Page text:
As two landmark gay rights cases hit the Supreme Court this week it strikes me as interesting how gay rights are typically painted as left-wing but are actually rather conservative in many ways—something that I first noted when I saw Dan Savage speak a couple of years ago. He is a good example of this paradox where on the one hand he advocates things that are somewhat more sexually libertine (like his views on monogamy) while at the same time he is defined by the attempt to get married and have a kid, just like everybody else.

In a Talking Points Memo article about the Prop 8 case the main thing that stands out is how utterly normal the couple wants to be. Mark Sherman writes, “utterly conventional school meetings, soccer games and band practice — not the court case — have defined their lives together.” As is typical of equality struggles, ultra-conservative views aside, what is being fought for is not actually very radical. In a world of declining marriage rates and high divorce levels it is quite traditional.

Perhaps it is because of this that support for gay marriage is at an all-time high, and millennials generally find it to be an uncontroversial idea with 70 percent of 18 to 32 year olds supporting it in a recent poll—maybe I feel the way I do because I am a millennial and grew up around those 70 percent.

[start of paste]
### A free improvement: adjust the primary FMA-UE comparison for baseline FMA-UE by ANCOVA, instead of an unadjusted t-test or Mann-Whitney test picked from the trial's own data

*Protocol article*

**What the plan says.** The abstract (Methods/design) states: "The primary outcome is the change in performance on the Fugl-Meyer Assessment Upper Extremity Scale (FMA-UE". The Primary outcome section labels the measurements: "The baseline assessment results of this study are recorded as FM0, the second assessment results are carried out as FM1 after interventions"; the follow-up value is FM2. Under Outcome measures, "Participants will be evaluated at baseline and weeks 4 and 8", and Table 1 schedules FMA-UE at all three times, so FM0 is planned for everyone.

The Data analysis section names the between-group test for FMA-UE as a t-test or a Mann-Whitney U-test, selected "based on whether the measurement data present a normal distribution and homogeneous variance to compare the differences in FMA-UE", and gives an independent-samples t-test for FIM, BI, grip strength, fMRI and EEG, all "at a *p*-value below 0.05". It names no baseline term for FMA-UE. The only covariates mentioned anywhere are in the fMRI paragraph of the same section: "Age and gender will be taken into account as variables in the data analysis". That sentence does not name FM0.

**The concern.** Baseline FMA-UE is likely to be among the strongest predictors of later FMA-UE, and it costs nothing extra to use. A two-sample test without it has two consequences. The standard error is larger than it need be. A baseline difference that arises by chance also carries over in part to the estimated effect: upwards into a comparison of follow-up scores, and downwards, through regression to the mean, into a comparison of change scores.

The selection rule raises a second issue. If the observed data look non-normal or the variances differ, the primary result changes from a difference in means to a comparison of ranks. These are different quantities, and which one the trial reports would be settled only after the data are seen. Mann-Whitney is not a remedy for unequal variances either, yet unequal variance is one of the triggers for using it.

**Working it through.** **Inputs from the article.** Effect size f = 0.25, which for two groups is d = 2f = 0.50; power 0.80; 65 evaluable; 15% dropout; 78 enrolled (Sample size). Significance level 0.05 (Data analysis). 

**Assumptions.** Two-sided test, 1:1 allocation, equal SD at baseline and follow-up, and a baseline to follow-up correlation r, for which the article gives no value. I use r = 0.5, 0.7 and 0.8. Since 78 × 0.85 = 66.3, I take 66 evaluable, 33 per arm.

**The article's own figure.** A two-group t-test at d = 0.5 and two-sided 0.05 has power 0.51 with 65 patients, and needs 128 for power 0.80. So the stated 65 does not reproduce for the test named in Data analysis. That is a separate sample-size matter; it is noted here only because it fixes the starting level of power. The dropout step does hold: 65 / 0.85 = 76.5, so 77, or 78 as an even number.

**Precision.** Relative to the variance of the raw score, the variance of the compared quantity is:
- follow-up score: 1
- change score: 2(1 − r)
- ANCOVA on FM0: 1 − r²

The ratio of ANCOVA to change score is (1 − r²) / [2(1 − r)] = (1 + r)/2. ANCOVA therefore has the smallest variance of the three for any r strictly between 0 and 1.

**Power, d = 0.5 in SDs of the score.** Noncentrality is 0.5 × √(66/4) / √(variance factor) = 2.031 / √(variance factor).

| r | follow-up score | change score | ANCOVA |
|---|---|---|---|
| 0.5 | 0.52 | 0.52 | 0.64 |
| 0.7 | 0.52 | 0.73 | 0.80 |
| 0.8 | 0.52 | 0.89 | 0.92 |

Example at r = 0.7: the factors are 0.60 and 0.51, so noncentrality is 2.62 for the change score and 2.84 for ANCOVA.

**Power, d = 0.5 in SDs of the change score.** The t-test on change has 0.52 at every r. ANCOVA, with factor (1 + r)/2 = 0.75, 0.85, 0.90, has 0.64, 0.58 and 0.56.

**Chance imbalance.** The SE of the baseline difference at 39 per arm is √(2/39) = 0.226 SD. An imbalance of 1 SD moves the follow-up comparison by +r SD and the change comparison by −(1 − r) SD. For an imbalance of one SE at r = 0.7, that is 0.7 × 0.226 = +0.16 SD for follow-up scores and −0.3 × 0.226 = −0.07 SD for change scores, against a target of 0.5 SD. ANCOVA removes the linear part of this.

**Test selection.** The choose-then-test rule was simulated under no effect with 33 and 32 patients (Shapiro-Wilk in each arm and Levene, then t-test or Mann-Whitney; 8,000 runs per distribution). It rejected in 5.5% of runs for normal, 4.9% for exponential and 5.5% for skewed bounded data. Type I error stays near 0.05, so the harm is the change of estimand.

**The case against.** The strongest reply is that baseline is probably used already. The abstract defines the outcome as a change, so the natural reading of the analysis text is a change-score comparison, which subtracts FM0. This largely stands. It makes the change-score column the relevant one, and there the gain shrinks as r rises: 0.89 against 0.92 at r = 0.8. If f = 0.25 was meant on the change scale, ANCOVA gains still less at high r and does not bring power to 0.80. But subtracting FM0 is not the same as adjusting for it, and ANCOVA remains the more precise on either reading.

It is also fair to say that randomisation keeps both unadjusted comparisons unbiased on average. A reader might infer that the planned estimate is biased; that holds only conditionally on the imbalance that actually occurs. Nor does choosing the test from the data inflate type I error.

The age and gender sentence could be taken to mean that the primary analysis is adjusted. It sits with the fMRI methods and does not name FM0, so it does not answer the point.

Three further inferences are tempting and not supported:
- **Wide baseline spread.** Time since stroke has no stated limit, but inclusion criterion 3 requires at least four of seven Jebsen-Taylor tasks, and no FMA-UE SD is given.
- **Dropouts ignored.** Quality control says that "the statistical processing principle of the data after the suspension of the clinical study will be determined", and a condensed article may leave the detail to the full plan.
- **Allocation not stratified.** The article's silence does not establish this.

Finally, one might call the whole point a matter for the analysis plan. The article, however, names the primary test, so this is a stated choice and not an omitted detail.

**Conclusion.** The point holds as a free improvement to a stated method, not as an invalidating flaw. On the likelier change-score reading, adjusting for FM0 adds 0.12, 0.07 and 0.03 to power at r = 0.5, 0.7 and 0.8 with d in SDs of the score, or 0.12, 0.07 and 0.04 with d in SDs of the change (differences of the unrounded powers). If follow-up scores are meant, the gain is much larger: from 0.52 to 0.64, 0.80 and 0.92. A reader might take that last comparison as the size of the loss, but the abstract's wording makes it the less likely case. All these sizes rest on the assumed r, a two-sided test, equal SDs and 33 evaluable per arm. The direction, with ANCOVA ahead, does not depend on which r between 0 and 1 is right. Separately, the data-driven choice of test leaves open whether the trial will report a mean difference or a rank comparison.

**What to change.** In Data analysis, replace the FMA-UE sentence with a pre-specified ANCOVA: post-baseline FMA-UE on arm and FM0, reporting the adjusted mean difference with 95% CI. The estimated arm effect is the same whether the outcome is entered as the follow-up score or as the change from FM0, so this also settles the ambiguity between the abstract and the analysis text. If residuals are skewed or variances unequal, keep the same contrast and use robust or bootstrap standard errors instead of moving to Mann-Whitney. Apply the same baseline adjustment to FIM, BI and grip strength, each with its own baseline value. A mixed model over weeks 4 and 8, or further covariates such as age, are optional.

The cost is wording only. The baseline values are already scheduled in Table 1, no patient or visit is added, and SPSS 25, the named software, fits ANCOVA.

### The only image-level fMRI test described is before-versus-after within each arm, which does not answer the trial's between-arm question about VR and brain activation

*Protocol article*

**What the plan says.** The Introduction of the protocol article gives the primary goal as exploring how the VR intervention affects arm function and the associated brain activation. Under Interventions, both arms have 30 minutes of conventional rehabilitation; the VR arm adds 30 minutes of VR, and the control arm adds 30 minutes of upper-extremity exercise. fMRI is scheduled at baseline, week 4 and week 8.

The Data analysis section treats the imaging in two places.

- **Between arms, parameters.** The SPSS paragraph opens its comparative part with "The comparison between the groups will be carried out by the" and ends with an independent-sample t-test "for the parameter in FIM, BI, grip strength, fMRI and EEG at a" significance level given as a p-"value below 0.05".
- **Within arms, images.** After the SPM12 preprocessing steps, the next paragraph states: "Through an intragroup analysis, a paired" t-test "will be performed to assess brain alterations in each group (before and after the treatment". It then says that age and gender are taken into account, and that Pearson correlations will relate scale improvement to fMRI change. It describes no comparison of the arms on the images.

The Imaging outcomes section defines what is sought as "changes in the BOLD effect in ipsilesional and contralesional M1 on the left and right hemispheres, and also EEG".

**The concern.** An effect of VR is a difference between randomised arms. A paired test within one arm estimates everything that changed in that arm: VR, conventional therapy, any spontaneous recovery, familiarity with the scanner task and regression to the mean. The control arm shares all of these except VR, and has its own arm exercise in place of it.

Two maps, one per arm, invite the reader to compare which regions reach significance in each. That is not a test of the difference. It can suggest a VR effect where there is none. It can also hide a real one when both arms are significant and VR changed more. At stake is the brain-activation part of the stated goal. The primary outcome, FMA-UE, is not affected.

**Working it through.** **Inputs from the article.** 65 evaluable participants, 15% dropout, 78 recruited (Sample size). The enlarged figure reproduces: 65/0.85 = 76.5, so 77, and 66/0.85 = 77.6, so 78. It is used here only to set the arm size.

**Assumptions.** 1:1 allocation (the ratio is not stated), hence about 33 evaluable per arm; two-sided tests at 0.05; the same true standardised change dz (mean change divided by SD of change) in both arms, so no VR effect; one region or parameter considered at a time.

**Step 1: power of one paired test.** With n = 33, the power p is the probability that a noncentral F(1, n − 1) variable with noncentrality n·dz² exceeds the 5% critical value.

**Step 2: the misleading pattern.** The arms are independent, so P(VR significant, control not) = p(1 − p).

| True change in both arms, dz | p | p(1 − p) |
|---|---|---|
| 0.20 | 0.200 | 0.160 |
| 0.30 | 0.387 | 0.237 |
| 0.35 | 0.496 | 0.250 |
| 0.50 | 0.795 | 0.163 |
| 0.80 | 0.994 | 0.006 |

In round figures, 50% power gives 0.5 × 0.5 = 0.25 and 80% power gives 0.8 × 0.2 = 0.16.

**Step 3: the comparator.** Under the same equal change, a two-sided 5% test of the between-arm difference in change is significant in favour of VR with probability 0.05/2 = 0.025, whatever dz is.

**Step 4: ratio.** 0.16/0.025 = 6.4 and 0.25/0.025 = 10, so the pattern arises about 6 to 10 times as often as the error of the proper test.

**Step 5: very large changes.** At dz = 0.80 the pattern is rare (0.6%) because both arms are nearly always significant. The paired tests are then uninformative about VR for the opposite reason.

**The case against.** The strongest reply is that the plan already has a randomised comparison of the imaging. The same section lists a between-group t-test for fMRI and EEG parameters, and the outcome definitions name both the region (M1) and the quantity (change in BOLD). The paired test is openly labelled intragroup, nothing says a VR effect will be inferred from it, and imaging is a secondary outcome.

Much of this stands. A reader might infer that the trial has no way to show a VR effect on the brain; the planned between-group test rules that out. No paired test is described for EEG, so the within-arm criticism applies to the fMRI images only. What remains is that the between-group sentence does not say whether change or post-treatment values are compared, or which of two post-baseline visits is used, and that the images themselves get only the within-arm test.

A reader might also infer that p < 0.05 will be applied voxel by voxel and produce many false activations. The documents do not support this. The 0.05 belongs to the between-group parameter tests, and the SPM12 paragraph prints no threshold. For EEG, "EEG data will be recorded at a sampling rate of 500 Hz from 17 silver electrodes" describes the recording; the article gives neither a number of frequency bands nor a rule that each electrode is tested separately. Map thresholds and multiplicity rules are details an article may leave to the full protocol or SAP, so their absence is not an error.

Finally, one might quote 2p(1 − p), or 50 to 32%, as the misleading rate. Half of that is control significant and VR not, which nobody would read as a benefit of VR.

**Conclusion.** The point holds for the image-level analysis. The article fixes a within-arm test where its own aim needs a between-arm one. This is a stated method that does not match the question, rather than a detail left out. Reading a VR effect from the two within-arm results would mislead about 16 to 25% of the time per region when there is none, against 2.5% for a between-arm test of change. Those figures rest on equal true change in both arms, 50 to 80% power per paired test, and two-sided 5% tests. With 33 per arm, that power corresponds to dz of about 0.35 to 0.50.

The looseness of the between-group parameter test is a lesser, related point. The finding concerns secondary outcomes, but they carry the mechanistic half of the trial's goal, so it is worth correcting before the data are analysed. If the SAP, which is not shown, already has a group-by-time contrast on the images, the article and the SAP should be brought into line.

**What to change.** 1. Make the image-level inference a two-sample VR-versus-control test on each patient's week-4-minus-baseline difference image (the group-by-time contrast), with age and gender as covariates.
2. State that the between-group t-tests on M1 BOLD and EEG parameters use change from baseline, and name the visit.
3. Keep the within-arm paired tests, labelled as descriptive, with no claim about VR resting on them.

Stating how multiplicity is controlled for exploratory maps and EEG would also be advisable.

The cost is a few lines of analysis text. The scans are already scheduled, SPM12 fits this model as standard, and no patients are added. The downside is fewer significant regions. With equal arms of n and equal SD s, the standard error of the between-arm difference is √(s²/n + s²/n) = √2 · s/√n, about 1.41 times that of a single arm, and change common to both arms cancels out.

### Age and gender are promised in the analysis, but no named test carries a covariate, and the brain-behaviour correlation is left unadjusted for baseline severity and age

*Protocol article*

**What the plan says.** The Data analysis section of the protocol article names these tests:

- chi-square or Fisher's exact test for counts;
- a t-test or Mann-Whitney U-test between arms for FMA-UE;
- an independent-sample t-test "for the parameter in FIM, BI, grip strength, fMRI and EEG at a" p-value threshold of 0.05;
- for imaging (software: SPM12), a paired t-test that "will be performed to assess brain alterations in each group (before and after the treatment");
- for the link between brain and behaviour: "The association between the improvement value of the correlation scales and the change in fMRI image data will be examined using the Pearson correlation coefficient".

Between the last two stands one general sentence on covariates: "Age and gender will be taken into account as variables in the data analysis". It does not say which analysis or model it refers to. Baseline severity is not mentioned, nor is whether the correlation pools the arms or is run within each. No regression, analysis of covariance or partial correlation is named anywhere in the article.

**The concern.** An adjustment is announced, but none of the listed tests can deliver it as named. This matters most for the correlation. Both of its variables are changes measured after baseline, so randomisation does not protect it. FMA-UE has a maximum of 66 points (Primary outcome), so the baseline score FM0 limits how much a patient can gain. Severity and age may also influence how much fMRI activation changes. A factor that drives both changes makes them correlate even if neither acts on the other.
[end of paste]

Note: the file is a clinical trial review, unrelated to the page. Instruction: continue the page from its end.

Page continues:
Even the Republican Party is rethinking its stance of gay marriage. Last week’s RNC report said that voters see the GOP as ‘scary’ and ‘out of touch’ recommended a weakening of the party’s stance on gay marriage and attempts to reach out to young voters. This type of move will not be popular amongst hardliners but fits more with what the polls are saying, that two people who love each other getting married, having kids and sharing employer benefits isn’t actually that controversial, in many ways it’s as traditional as you can get.

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Rhiannon M. Kirkland

Rhiannon M. Kirkland is an intern at the Washington Monthly.